On 8 September 2009 the Indonesian Parliament suddenly moved to approve a new Electricity Bill, which will become the new Electricity Law upon signature by the President. This is a brief note of headline points from the Bill. We will be circulating further guidance as we digest the detail of the law but would be very happy deal with any specific queries you have. Contact details are at the end of the piece.


The new law will replace the previous Electricity Law, Law No.15 of 1985. A previous attempt to overhaul the sector foundered when a 2002 law on the subject (Law No. 20 of 2002) was annulled through a challenge to the Constitutional Court on vague grounds to do with insufficient recognition of public interest.

The draft bill had been in existence since 2006. There had been little (if any) recent comment about the bill and so its approval came somewhat unexpectedly. The end of the current Government term next month and likely replacement of the Energy Minister may have concentrated minds.

Its enactment can also be seen as a further reflection of the effect of SBY’s resounding re-election as President in July as well as his increased Parliamentary base. Notably, the World Bank and IFC annual 2010 “Doing Business Report” recently placed Indonesia as the top reformer in East Asia and Pacific region between the 2009 and 2010 report. The trend looks set to continue.

The basics of new law

Reaction should be positive. The crucial principle – the ability of parties other than Indonesia's State Electricity Company, PLN, including private parties, to operate in all levels of the electricity industry – is present. Private parties can participate pursuant to a system of business permits. The dismantling of PLN's long standing monopoly in the power sector is an important step and will, no doubt, meet resistance from nationalist groups.

As always in Indonesia, the new law will take some time to bed down and start to take effect on the ground. Implementing regulations will be important. The new law also proposes to bring the regional and local governments into the regulatory structure for the power sector. This is a new approach and will take some practical guidelines to make it work.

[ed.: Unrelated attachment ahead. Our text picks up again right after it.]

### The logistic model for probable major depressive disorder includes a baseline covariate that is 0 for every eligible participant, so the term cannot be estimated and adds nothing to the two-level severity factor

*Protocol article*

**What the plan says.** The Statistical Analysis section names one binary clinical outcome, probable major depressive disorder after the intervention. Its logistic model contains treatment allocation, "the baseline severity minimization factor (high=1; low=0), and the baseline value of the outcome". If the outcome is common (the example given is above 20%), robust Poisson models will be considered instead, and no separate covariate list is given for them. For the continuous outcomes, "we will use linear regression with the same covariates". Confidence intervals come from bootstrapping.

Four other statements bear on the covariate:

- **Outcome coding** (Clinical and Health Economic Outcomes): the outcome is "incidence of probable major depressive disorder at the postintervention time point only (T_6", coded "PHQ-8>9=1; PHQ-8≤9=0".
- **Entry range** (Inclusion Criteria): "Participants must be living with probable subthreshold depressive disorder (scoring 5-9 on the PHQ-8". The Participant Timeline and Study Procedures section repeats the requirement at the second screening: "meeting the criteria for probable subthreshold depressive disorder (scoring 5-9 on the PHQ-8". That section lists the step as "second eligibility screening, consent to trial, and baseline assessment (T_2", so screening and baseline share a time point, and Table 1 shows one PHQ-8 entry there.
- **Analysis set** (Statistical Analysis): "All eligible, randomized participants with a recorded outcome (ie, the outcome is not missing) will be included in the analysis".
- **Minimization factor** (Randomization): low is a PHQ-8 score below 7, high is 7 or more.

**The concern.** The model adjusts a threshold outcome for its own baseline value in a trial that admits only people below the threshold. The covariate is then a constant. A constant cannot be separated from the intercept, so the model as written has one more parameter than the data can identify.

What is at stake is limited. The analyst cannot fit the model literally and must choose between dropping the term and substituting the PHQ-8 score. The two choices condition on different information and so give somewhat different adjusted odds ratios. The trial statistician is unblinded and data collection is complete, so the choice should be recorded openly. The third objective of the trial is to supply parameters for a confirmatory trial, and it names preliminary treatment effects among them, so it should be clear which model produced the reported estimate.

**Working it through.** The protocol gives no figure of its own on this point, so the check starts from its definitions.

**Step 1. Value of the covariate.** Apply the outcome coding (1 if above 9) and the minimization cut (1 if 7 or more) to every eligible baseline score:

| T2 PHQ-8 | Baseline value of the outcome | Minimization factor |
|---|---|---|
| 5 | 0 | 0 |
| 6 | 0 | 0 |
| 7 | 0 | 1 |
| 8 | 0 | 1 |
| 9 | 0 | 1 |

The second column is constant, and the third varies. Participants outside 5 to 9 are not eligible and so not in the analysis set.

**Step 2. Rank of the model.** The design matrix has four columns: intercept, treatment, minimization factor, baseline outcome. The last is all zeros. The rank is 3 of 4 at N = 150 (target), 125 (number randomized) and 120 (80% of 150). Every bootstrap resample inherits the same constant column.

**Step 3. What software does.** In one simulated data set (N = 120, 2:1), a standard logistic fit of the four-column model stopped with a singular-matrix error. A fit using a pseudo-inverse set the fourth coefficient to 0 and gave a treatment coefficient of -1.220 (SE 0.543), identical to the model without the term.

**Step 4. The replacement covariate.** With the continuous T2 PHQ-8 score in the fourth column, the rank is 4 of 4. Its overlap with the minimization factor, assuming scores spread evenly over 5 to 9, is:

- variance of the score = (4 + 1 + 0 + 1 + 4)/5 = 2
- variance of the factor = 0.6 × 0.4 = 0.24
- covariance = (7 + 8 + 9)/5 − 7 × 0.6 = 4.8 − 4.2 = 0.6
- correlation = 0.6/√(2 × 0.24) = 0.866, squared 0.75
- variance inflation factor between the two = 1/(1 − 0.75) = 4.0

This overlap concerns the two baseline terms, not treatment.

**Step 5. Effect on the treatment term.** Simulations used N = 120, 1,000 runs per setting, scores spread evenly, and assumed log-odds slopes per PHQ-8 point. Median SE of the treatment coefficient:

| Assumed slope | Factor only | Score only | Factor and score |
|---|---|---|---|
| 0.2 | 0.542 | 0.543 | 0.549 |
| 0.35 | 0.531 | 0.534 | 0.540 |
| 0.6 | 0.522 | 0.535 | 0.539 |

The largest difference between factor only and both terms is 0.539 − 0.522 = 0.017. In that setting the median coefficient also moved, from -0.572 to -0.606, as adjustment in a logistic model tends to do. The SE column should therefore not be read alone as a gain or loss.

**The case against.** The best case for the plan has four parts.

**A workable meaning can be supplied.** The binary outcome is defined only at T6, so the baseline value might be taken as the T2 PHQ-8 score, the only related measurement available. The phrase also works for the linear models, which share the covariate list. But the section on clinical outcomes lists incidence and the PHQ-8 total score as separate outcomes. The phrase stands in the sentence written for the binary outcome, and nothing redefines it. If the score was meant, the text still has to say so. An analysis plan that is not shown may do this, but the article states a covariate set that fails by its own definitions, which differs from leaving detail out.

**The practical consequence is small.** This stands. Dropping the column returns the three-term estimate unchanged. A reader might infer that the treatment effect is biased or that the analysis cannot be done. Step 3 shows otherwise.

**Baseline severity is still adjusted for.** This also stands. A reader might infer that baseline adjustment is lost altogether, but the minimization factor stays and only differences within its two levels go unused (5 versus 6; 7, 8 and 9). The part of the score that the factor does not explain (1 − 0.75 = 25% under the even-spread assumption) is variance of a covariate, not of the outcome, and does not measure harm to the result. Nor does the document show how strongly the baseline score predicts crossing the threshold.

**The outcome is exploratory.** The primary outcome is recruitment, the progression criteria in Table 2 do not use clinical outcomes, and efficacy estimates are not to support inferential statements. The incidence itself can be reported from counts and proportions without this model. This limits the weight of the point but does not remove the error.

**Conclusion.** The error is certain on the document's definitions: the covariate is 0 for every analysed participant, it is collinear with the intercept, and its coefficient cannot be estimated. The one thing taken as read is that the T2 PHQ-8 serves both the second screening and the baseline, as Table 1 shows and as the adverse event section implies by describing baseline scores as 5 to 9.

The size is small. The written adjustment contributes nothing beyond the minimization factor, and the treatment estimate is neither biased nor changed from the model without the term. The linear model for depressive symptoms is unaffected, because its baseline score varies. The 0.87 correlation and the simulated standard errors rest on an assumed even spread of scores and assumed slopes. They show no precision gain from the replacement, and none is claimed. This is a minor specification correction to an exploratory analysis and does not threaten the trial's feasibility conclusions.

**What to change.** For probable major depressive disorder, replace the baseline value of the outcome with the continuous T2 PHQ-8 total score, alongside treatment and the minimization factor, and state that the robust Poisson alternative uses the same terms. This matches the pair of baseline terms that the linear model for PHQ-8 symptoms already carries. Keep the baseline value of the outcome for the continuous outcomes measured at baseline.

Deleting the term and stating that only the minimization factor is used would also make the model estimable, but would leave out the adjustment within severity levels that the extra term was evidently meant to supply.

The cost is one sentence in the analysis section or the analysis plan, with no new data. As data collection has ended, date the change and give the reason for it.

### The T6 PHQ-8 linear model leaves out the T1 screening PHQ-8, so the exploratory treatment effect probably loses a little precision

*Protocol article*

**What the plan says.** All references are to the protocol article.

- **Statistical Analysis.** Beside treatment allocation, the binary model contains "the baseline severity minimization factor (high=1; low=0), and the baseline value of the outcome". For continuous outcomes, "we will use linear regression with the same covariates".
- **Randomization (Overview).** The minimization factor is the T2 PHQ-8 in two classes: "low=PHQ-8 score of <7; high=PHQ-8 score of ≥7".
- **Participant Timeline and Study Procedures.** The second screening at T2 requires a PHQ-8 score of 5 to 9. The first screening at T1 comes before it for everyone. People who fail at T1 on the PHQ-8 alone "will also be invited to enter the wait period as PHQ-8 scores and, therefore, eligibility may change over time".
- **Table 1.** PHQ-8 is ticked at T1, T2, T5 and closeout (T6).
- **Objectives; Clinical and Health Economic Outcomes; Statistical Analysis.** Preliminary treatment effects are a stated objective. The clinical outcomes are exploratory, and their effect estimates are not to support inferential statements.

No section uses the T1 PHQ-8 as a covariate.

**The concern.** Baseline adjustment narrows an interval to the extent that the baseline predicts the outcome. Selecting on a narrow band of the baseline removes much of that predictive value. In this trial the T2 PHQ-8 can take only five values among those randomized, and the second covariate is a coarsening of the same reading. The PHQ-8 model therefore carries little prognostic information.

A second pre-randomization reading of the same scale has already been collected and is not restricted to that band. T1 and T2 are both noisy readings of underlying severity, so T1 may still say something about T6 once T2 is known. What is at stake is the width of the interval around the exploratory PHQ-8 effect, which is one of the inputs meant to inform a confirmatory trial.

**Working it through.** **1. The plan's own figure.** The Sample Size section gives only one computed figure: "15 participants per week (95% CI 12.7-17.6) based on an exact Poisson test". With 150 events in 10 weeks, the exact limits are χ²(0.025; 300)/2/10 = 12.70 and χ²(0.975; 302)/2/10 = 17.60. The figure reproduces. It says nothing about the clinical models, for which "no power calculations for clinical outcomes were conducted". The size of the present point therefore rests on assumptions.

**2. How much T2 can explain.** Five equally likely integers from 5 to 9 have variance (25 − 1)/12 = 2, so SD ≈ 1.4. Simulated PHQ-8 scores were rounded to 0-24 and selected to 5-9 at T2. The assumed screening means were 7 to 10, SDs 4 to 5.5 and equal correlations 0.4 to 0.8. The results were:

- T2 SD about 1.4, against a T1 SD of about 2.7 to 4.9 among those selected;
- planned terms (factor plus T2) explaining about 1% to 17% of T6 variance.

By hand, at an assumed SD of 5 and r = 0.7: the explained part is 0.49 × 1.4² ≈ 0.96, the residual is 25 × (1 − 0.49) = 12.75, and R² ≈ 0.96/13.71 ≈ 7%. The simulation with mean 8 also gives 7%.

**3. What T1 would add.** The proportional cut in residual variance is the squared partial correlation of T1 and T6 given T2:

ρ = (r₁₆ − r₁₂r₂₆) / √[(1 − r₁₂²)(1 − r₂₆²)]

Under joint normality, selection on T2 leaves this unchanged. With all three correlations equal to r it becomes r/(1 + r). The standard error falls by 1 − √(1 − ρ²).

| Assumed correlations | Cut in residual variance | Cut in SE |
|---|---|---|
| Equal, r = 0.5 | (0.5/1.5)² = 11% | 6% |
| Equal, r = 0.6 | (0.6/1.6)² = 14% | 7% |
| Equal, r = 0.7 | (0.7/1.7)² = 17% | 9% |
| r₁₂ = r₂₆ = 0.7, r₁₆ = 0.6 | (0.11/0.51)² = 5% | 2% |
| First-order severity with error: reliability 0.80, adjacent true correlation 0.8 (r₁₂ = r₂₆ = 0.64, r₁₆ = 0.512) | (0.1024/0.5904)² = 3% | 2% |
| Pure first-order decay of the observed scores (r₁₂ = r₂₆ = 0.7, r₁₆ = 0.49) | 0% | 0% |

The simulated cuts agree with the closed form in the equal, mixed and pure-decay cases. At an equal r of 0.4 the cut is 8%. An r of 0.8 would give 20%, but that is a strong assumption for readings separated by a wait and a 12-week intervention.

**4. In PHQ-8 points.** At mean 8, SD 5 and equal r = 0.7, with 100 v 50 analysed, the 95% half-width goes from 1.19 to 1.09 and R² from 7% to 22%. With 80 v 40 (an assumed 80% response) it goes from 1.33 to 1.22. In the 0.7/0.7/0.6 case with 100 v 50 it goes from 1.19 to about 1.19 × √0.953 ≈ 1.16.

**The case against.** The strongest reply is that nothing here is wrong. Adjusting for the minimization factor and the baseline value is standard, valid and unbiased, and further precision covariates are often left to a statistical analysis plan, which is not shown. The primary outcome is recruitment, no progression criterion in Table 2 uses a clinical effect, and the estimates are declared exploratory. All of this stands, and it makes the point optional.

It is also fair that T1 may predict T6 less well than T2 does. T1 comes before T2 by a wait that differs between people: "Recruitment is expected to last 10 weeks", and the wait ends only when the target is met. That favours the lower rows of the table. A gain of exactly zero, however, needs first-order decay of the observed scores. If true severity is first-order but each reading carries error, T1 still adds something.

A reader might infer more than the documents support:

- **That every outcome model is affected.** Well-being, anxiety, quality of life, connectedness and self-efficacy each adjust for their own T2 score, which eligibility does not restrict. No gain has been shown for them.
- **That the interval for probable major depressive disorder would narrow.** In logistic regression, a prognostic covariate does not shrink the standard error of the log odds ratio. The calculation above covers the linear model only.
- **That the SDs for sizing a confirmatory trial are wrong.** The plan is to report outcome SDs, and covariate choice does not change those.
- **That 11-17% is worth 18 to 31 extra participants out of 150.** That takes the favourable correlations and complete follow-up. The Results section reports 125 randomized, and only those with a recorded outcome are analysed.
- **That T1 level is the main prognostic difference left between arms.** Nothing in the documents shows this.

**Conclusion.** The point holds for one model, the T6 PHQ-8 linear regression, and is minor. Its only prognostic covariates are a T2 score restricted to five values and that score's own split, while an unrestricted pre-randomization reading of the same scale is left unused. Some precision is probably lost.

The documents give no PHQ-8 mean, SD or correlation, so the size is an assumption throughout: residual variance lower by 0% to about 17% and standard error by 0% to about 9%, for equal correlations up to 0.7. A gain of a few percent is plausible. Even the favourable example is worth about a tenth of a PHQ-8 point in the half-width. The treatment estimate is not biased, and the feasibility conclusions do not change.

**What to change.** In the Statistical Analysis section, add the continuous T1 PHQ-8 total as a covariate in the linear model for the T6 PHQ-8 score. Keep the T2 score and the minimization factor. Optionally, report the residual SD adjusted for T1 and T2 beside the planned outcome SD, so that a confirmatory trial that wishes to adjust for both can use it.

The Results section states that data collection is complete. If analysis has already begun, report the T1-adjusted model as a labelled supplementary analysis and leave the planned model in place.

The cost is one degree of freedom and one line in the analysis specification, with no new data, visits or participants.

The previous system cast PLN as monopoly purchaser, distributor and seller of power. Privately backed power generation projects were, subject to limited exceptions, only possible via a complicated tender process with PLN. Furthermore, the exclusive off-taker had to be PLN bringing a range of major issues, not least credit and covenant risk, into play. The Government, despite its ‘crash programmes’ for new generating capacity, had been unable in practice to address this to any real extent.

PLN’s stranglehold appears to have an expiry date, although the Bill still provides for PLN to hold "first priority" for electricity supply to the public. An entirely different approach to projects in this sector may become possible now. Envisage, for example, an independent power project supported by local government in an industrial (or industrialising area) with local industrial users or trading entities as off-takers, with surplus supply available to local population at improved prices (local Governments will now have a role in price setting in their areas).

The issue of access to the grid is likely to loom for some time. However, again it is hoped that the principle of open access and access charges can take root and provide flexibility in this area over time. The situation may be loosely compared to the move away from Pertamina's comparable previous monopoly in downstream oil and gas activities in Indonesia. It has taken several years from the introduction of the liberalised new Oil and Gas Law in 2001 to see traction for private participation and there are still areas where Pertamina’s incumbency is a difficulty in practice but very real change is now happening.

The Bill also introduces for the first time a clear legal basis for cross-border international electricity trading. Such electricity supply must not harm Indonesia's national interest and economic development.


The key message overall is one of increased flexibility: flexibility to consider different structures with different parties to achieve something commercially viable and bankable that may not necessarily be constrained by the ‘PLN factor’. The need for improvement in the electricity industry and supply to Indonesia's growing economy is well recognized and must be a priority for the Government. Economic and social development, not to mention the state budget, are all damaged by the costs and inefficiencies in the current situation. The hope is that potential participants ready to engage with the new system and explore the new opportunities will find Governments at all levels eager to make this new regime work, albeit there will be issues to work through in the detail and to give practical meaning to the new reformed legislative principles.